Set up your hazardous waste recycling plant and start earning huge profits responsibly.

The objective of environmentally sound recycling of hazardous waste (HW) is to achieve optimal recovery of resources from such waste with no or minimal adverse effects on human health & environment. The implement this effectively, the Ministry of Environment, Forest and Climate Change (MoEF&CC) has framed HW Management Rules. These rules clearly describe the roles and responsibilities of a recycler for environmentally sound recycling of HW, including paint sludge, Zinc, spent catalysts, e-waste, tyres, lead and used/waste oils. Hazardous waste recycling promotes the recovery of precious metals and other materials after re-processing and helps in reducing pollution.

Hazardous Waste Recycling - Overview

Hazardous waste (HW) is more dangerous as it directly affects the environment and human health. A study evaluated that around 74.6 lakh tonnes of hazardous waste are produced in India annually. Of this, around 34.1 lakh tonnes, or 46% of the total waste, can be disposed in landfills. Moreover, recyclable hazardous waste includes 33.5 lakh tonnes or 45% of the total. Since the amount of recyclable HW is significant, India developed strict rules concerning effectively managing such waste. These rules promote hazardous waste recycling by clearly stating the norms and roles of a recycler.

Hazardous waste recycling is one of the essential components of sustainable development. The process of used oil, ferrous and non-ferrous metal waste recycling, etc., is, associated directly with resource conservation. Moreover, recycling HW lowers the burden on treatment, storage and disposal facilities (TSDFs). It also leads to a significant reduction of carbon footprint in most cases.

Notably, there is a significant potential for setting up a hazardous waste recycling plant in India. Read on to know the complete details -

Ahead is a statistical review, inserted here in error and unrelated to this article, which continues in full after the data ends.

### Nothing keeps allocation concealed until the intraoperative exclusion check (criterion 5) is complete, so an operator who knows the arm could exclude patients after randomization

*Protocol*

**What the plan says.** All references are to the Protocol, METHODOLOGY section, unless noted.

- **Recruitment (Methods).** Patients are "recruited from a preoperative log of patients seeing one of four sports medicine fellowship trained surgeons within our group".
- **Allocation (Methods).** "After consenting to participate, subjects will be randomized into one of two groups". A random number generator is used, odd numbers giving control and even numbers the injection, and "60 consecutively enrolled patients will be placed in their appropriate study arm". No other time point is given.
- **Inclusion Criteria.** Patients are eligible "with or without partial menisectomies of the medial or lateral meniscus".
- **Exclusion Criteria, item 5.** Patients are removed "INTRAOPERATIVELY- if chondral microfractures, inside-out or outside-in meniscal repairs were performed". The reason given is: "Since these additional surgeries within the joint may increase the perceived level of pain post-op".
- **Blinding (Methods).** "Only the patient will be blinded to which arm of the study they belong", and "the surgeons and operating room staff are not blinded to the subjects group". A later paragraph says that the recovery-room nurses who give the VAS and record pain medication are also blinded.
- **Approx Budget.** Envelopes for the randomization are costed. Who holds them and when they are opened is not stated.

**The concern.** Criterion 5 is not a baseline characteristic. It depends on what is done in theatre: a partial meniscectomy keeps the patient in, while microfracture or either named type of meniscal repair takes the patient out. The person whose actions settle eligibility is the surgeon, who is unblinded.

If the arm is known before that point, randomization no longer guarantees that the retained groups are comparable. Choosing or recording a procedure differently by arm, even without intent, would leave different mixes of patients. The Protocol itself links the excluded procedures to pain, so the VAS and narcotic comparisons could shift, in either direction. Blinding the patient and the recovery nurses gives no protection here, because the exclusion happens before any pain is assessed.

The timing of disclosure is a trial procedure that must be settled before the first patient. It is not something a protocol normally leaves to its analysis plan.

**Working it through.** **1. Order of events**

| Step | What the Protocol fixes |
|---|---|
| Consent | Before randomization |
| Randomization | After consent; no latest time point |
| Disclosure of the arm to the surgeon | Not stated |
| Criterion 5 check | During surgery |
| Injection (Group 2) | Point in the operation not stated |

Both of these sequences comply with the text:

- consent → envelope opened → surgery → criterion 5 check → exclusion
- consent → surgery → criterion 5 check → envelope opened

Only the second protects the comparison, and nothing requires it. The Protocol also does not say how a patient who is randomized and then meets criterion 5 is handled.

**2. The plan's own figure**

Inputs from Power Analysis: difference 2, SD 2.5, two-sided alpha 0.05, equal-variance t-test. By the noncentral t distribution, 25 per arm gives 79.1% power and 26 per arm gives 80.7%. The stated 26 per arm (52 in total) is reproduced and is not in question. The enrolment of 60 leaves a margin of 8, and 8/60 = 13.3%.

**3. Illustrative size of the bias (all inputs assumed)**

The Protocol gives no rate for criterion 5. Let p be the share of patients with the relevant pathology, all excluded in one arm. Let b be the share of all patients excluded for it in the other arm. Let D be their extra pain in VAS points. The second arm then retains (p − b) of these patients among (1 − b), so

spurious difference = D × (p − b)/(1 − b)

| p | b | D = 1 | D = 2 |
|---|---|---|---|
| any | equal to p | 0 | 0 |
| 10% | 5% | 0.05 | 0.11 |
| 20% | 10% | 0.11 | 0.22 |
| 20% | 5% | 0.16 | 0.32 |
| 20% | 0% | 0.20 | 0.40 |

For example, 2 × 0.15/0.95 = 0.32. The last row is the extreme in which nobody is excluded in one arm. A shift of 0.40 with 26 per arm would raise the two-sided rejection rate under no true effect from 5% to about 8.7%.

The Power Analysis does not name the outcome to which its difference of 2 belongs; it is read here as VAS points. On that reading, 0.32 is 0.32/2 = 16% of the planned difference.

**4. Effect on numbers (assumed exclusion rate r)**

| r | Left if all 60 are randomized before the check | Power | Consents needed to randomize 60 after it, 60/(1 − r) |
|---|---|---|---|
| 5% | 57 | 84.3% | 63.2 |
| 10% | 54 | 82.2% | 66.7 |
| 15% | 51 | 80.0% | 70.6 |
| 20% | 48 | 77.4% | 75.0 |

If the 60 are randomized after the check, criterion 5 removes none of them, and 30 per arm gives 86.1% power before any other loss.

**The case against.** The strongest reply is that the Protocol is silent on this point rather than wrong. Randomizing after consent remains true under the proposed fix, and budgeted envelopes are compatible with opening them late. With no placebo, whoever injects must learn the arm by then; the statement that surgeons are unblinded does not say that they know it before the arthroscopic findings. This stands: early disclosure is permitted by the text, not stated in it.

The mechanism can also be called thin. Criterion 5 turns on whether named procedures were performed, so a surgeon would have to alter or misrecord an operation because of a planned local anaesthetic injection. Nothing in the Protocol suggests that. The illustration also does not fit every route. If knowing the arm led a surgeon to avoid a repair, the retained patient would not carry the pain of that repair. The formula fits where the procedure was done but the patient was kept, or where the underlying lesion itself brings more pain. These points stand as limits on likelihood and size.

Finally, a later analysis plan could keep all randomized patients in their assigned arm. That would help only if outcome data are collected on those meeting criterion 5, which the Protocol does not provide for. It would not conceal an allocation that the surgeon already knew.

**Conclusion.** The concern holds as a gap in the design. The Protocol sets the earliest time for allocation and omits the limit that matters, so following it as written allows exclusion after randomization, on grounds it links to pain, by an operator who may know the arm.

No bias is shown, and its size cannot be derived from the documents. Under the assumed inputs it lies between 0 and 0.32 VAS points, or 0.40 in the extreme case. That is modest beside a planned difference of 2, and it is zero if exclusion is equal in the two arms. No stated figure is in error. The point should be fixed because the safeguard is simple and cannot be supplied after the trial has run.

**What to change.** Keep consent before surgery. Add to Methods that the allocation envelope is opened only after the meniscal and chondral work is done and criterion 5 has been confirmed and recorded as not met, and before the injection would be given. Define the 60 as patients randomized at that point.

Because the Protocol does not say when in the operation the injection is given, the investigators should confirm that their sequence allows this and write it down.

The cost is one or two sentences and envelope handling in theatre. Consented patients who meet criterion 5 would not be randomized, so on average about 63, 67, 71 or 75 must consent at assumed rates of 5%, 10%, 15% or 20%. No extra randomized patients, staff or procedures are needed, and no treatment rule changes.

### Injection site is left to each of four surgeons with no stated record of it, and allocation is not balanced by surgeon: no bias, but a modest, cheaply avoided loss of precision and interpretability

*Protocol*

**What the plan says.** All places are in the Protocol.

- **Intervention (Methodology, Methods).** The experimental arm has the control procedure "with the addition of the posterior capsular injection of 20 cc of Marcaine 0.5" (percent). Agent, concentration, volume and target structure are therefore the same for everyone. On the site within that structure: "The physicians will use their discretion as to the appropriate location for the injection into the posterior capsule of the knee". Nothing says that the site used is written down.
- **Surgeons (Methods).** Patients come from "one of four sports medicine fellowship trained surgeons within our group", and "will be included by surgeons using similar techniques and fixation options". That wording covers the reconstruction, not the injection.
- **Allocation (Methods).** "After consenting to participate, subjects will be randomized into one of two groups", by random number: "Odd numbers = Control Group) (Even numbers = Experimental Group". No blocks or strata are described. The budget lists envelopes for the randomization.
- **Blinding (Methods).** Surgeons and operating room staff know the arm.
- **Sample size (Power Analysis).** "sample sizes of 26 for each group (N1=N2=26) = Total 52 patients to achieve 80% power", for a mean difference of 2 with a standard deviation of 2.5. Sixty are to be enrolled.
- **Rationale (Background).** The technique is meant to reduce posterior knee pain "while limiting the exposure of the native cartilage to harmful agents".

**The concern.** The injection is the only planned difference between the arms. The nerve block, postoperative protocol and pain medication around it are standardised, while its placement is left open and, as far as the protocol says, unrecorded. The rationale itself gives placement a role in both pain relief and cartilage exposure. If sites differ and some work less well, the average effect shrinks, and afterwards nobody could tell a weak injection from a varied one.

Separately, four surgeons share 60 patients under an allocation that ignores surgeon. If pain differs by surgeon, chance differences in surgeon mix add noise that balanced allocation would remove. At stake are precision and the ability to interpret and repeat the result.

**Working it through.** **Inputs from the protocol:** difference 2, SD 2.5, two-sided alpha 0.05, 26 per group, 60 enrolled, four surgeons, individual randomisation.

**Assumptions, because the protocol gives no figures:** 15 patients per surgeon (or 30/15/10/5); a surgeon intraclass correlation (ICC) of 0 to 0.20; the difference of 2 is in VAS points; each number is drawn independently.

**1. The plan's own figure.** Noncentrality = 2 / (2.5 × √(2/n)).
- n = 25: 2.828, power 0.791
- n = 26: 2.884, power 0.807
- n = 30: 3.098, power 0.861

Hazardous and Other Wastes (Management and Transboundary Movement) (HOWM) Rules, 2016 and amendments made thereof

These rules apply to managing hazardous and other wastes as mentioned in the Schedules to these rules.

However, these rules do not apply to -

(a) wastes produced due to operation from ships more than five kilometres of the relevant baseline as included under the norms of the Merchant Shipping Act, 1958 (44 of 1958) and the norms made thereunder and as amended gradually;

(b) waste-water and exhaust gases as included under the norms of the Water (Prevention & Control of Pollution) Act, 1974 (6 of 1974) & the Air (Prevention & Control of Pollution) Act, 1981 & the norms made thereunder and as amended gradually;

(c) radio-active wastes as included under the norms of the Atomic Energy Act, 1962 (33 of 1962) and the guidelines made thereunder and as amended gradually;

(d) wastes included under the Municipal Solid Wastes (Management and Handling) Rules, 2000, made under the Act and as amended gradually; and

(e) bio-medical wastes are included under the Bio-Medical Wastes (Management & Handling) Rules, 1998, made under the Act & as amended gradually.


Hazardous waste is any waste which, because of features like chemical, physical, biological, toxic, reactive, flammable, explosive or corrosive, causes or is likely to cause danger to the environment or health, whether alone or in contact with other substances or wastes. This waste must include the following -

  • (i) waste mentioned in column (3) of Schedule I;
  • (ii) waste having equal to or more than the concentration limits mentioned for the constituents in class A and B of Schedule II or any of the characteristics as mentioned in class C of Schedule II; and
  • (iii) wastes mentioned in Part A of Schedule III concerning the import or export of such wastes or those not mentioned in Part A but exhibiting hazardous characteristics mentioned in Part C of Schedule III.

Other wastes are mentioned in Part B and D of Schedule III for import or export and include indigenously produced wastes that may be notified gradually. (Hazardous and Other Wastes (Management and Transboundary Movement) Second Amendment Rules, 2021.

Recycling is the processing and reclamation of hazardous or other wastes in an environmentally sound manner for the originally intended purpose or other purposes;

An authorisation authorisation is permission for recycling, producing, handling, reception, collection, treatment, transport, storage, reuse, recovery, pre-processing, utilisation including co-processing and disposal of HW issued under sub-rule (2) of rule 6;

An actual user is an occupier who processes and procures hazardous and other waste for recycling, reuse, recovery, pre-processing, utilisation, including co-processing;

Environmentally sound management of HOWs (hazardous and other wastes ) is following all steps needed to guarantee that the HOWs are managed in a way that must safeguard human health & the environment against the adverse effects which may develop from such waste;